“The instinct for life is the most powerful instinct inside of us, and when something goes wrong with that, we are left with a deep misunderstanding.” That observation by theologian and columnist Father Ron Rolheiser appears in the transcript of a webinar on suicide prevention and ministry support that the National Catholic Partnership on Disabilities produced five years ago.
Discussion about suicide has moved front and center with the death last week of actor Robin Williams, whose adoring fans were stunned that such a popular celebrity would take his own life. This is an opportune time to redouble our efforts toward erasing the stigma associated with mental illness so that people in desperate need reach out for help.
While suicide is gravely contrary to the just love of self, an individual’s state of mind can diminish his or her responsibility, our Church teaches. “We should not despair of the eternal salvation of persons who have taken their own lives. By ways known to him alone, God can provide the opportunity for salutary repentance” (CCC 2283).
So, what can we do to help prevent suicide, to reach out to those in desperate need of mental health intervention?
The National Catholic Partnership on Disability (NCPD) posted a message on its Facebook page urging compassion and action — and that’s a first step. “We thank God for the gift of Robin Williams and pray that his life will inspire us all to reach out and support those who struggle with mental illnesses, their families and friends, to work to improve mental health services and erase the stigma of these illnesses.”
Next, we need to unpack facts about suicide. It was the 10th leading cause of death for all ages in 2010 in the U.S., with 38,364 individuals taking their own lives that year, according to the Centers for Disease Control. As many as one in four families — including people sitting in the pews of our churches — are impacted by mental illness, says Deacon Tom Lambert, who co-chairs the Council on Mental Health for the NCPD. While less than 1 percent of the U.S. population attempts suicide and only 1/10th of 1 percent actually die by suicide, the devastation is seismic for loved ones left behind.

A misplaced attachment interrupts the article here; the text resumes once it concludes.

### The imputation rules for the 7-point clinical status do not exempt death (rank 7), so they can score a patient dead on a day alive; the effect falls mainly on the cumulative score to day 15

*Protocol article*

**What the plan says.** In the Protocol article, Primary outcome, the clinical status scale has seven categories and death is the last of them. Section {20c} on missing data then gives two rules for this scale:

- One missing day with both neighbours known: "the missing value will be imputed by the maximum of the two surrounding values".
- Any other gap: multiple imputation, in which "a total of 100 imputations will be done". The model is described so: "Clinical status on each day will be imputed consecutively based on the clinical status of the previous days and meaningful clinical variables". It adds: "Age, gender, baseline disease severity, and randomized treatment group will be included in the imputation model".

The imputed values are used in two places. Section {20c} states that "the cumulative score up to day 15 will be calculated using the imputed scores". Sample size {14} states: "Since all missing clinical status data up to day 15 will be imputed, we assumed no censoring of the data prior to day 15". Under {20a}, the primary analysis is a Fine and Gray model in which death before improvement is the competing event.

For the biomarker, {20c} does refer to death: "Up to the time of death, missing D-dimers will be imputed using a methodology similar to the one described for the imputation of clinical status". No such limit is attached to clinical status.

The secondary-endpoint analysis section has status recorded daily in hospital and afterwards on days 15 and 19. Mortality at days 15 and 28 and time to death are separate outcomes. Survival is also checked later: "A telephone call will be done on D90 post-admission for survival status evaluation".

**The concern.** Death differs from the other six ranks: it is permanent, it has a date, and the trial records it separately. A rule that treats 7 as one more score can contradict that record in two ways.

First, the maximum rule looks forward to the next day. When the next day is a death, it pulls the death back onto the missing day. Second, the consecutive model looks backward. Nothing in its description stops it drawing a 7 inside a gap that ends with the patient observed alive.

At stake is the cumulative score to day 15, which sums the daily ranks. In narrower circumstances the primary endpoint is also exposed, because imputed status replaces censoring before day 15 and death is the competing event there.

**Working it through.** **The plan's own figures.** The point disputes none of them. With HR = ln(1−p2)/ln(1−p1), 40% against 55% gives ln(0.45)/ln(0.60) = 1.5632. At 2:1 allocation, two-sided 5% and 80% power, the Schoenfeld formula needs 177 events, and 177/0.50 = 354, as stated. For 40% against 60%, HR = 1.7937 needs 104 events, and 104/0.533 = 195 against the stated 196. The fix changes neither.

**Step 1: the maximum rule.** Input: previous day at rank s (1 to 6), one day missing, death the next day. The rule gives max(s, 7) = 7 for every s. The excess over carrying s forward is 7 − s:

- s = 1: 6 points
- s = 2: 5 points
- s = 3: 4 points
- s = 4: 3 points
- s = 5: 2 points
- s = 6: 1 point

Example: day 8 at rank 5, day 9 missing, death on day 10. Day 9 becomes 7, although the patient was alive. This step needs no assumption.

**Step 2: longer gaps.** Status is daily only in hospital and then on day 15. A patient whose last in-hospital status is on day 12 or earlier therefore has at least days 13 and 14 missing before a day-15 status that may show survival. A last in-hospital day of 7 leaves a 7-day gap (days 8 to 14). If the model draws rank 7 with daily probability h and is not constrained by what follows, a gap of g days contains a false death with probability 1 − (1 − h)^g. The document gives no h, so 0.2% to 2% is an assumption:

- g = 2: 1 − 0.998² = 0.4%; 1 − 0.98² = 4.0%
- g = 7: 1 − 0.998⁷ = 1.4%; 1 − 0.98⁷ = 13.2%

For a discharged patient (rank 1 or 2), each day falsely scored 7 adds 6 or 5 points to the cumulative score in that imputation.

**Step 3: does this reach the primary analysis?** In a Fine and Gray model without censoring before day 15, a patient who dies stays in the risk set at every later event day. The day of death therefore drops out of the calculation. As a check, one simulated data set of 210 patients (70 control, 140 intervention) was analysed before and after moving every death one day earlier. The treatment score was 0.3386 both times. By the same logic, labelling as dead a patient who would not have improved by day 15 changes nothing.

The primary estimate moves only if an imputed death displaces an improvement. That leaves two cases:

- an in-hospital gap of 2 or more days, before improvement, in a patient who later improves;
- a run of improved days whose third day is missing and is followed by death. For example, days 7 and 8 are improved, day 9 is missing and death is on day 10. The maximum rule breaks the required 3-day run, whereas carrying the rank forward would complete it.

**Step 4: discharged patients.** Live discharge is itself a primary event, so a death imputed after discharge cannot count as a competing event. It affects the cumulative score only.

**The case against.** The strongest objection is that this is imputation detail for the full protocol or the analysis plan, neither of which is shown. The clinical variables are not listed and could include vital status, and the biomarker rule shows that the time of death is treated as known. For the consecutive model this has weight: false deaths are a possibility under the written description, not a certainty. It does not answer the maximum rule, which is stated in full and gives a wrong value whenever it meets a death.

From the NCPD webinar we learn that risk factors for suicide include depression or other mental illness, alcohol or substance use, prior suicide attempt, family history of death by suicide, major life stresses (health problems, loss of relationship or job) and access to firearms. Protective factors that deter people from suicide or prevent them from getting to that mindset in the first place include an ability to cope with stress and tolerate frustration, responsibility for children or beloved pets, religious beliefs and social supports. Warning signs include intense anxiety or sense of internal pain or restlessness, feeling desperate or trapped, intense anger, social withdrawal.
Don’t be afraid to seek help or to refer a loved one for help. But keep in mind that some people with mental illness, despite optimal care, will die suddenly of their illness, not unlike people with heart disease or cancer, Catholic psychiatrist Dr. Tom Welch advises.
“There should be no more shame about mental illnesses/depression than there is about cancer or stroke or heart disease,” says Ludalle Meyer of Davenport, whose husband succumbed to suicide. “We need to get more comfortable with the conversation.”
Now a facilitator of a NAMI (National Alliance on Mental Illness) suicide survivor support group, Ludalle says helping others who have suffered the loss of a loved one to suicide is healing for her, too. The support group meets at the NAMI office on Brady and Locust streets in Davenport the first Monday night of each month, with the exception of next month’s meeting on Sept. 15. To participate, contact her at (630) 430-4227 or by email at Loulmeyer@yahoo.com. Both NAMI (www.nami.org) and the NCPD (www.ncpd.org) offer valuable resources pertaining to suicide. We encourage readers to download the transcript on the NCPD website titled “Access to Suicide Prevention and Ministry Support.”
Help clear up misunderstandings about suicide and mental illness by getting the facts. We need to make reaching out for help not seem like a sign of weakness.